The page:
Preliminary results of a nearly two-year study being conducted by the U.S. Army Corps of Engineers indicate the City of Hays could take steps to help mitigate the threat of severe flooding in Lincoln Draw.

The draw runs from north to south and covers approximately 4.25 square miles, flowing through the center of the city.

“Our purpose here is to not only evaluate, but also try to provide a recommendation on how to fix the problem and to determine whether there’s a federal interest in participating in a 65/35-percent cost share on a construction project,” said Cassidy Garden, a civil engineer with the U.S. Army Corps of Engineers division in Kansas City. “... The problem is, as we all know it, there is a high risk of loss of life and damages to properties due to frequent flash flooding in the Lincoln Draw watershed.”

The civil engineers hosted a public information meeting Tuesday evening at city hall to share preliminary results of the ongoing study, which was commissioned in 2015.

The downtown area is at greatest risk for severe damage from flooding, and the study is looking particularly at the possibility of a 100-year flood event.

Several possible structural and non-structural solutions were considered, but the most probable solutions include increasing water capacity underneath the U.S. Highway 183 Bypass. The preliminary study results also propose the possible creation of up to six more dry dam holding basins and modifications to two existing dams.

The study is not yet complete, and additional data will be collected and analyzed to determine how many additional dams would be needed and where they should be located, Garden said. If the project moves forward, it would be the city’s responsibility to obtain necessary land easements and right-of-way changes, which would count toward the city’s 35-percent cost share if a project is approved.

The cost of increasing capacity under the 183 Bypass and adding upstream detention dams is estimated at a total of more than $13 million. Other possible solutions — such as a floodwalls and replacing a downtown stormwater tunnel with an open channel — were determined impossible due to high costs.

A final report from the U.S. Army Corps of Engineers is expected in spring 2019, at which time the Corps and the City of Hays would determine if they want to move a project forward.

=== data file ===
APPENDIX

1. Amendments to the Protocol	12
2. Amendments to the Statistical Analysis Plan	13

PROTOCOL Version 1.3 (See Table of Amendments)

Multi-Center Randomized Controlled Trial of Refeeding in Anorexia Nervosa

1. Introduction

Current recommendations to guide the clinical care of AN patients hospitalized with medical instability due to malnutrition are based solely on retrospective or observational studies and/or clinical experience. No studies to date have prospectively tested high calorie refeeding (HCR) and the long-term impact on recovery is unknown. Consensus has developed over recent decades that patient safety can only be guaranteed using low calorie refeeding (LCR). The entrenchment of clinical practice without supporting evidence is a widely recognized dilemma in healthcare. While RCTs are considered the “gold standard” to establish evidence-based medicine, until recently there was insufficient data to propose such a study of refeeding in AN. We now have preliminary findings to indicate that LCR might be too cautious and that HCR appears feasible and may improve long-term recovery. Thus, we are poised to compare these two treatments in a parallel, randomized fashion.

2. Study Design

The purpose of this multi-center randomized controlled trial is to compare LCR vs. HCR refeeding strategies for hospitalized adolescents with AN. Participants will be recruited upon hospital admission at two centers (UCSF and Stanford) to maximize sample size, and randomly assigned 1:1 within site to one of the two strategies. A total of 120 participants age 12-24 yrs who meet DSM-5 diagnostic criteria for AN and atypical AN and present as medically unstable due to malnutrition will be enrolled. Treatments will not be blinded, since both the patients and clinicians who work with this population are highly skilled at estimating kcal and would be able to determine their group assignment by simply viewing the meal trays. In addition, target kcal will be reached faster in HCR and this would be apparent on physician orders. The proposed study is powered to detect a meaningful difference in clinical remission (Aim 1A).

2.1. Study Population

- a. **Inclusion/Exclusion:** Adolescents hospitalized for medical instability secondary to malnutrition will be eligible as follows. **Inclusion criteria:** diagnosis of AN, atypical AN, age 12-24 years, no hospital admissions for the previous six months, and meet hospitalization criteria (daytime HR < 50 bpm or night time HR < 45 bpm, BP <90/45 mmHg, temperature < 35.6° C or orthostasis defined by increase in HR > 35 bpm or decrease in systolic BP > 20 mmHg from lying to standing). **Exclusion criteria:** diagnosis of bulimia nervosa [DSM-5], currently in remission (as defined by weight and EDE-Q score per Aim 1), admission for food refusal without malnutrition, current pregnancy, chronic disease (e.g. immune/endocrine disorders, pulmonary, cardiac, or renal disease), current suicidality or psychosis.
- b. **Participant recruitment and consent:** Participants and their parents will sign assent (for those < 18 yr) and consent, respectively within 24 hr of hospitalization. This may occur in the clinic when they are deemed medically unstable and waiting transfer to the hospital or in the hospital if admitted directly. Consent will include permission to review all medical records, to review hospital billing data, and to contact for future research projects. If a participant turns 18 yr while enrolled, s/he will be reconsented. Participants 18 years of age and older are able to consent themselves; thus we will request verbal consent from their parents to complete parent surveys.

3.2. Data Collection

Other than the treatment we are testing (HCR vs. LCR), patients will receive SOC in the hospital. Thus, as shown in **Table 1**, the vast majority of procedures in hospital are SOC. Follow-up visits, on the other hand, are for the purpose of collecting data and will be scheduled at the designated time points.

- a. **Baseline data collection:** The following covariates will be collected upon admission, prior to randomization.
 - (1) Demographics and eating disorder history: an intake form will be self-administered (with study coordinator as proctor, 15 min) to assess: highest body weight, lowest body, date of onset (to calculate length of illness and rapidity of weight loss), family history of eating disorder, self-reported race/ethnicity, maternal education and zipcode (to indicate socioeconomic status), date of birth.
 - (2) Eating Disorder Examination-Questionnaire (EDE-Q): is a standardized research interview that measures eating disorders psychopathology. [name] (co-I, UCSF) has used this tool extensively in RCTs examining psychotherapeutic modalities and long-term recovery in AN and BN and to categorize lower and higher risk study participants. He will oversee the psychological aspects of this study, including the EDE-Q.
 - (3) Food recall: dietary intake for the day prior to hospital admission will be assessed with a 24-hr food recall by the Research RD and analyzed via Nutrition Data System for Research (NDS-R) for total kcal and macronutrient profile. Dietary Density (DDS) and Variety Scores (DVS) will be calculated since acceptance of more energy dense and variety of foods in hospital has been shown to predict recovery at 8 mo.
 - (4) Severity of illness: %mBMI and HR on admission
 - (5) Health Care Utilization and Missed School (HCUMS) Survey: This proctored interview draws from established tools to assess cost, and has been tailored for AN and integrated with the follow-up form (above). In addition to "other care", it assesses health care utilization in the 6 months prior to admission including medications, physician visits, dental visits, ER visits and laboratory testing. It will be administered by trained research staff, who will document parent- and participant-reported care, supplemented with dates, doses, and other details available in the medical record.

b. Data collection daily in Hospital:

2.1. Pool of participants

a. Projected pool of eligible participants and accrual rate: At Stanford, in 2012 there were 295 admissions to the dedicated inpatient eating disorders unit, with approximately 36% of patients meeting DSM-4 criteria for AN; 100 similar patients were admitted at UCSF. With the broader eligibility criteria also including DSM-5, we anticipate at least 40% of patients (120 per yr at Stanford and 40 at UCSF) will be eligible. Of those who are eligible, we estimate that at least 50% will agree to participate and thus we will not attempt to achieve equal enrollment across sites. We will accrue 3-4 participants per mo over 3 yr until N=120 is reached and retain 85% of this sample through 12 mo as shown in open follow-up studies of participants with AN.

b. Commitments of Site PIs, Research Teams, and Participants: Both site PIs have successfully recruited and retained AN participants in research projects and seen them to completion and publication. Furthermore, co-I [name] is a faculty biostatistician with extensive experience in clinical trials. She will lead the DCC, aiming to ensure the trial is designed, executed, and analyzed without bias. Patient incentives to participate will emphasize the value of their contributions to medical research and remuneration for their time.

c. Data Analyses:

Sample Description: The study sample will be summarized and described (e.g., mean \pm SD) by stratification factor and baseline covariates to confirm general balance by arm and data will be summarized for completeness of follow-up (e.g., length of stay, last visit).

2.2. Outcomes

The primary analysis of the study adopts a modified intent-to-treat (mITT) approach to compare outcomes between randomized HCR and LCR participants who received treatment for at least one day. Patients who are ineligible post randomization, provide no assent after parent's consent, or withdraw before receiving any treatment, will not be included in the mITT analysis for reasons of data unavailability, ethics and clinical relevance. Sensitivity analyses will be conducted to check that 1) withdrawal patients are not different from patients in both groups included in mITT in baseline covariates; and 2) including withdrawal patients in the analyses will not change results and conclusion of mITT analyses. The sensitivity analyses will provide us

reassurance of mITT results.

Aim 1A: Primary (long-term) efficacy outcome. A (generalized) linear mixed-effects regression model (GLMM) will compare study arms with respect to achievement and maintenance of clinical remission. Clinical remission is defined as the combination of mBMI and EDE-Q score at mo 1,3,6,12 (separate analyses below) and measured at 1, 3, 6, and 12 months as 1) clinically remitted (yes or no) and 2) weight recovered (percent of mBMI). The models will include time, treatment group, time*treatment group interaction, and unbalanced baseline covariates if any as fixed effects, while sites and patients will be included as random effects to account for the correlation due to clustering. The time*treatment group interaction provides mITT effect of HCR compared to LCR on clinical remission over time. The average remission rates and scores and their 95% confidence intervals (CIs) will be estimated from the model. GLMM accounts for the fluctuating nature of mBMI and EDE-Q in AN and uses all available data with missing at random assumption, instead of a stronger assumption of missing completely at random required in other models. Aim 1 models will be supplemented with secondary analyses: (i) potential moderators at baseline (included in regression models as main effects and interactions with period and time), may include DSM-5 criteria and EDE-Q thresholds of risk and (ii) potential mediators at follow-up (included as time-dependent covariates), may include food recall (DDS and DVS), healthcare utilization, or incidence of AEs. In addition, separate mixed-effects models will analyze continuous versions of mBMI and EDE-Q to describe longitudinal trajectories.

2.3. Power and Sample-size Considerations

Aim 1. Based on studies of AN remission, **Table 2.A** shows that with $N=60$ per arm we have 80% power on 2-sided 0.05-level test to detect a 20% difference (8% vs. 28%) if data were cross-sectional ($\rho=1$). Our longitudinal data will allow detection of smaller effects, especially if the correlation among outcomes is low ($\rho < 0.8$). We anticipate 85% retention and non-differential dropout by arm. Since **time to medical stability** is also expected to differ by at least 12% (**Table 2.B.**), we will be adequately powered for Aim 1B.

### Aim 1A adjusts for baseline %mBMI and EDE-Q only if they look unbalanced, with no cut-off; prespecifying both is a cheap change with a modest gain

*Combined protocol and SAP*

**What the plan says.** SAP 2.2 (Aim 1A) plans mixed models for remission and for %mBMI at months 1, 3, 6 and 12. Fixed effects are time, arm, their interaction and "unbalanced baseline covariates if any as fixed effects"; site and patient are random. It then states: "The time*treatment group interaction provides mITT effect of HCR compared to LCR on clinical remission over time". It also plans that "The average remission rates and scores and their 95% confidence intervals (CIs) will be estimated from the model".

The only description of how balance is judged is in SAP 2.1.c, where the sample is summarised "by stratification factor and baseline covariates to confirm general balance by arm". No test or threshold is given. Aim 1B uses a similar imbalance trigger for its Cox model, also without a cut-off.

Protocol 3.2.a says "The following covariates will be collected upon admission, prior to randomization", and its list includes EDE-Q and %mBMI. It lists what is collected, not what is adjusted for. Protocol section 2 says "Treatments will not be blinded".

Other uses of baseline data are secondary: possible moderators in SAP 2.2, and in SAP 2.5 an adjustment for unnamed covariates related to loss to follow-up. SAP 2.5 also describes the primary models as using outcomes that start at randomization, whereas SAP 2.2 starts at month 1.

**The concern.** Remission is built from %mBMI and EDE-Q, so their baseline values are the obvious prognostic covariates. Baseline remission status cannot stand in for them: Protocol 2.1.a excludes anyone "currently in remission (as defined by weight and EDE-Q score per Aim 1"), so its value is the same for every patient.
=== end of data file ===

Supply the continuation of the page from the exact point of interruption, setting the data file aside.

Approximately 30 residents, city commissioners and staff members attended Tuesday’s meeting. Several residents who live in areas affected by stormwater flooding issues expressed their concerns and asked questions.

Some questioned how the construction of additional dry dams upstream would effectively solve the more severe flooding problems in the older part of town near the downtown and university districts.

City of Hays project manager John Braun said the solutions currently being considered would not be a fix-all, but could significantly reduce the risk of a catastrophic flood in the event of a rare and severe rainstorm.

“This isn’t even intended to solve all of the flooding problems. … I mean the 100-year storm hasn’t happened in recent history, so I think what these are intended to do is to help with that storm that we haven’t even seen yet,” Braun said.

A project must demonstrate an economic benefit that is expected to outweigh cost to be eligible for federal match funding through the Army Corps of Engineers. While the projects being discussed might not be a perfect solution, it so far appears the work would help mitigate the city’s current flood risks, said John Grothaus, a project manager for the Corps’ Kansas City district.

“Our findings so far show we can reduce the flood risk and flood damage to a fairly significant number of structures,” he said. “And if we didn’t show that, we wouldn’t still be here. Can we completely eliminate flooding? No, no project can eliminate the risk of flooding.”

The study is funded with a 50/50 cost share, with the city paying approximately $330,000.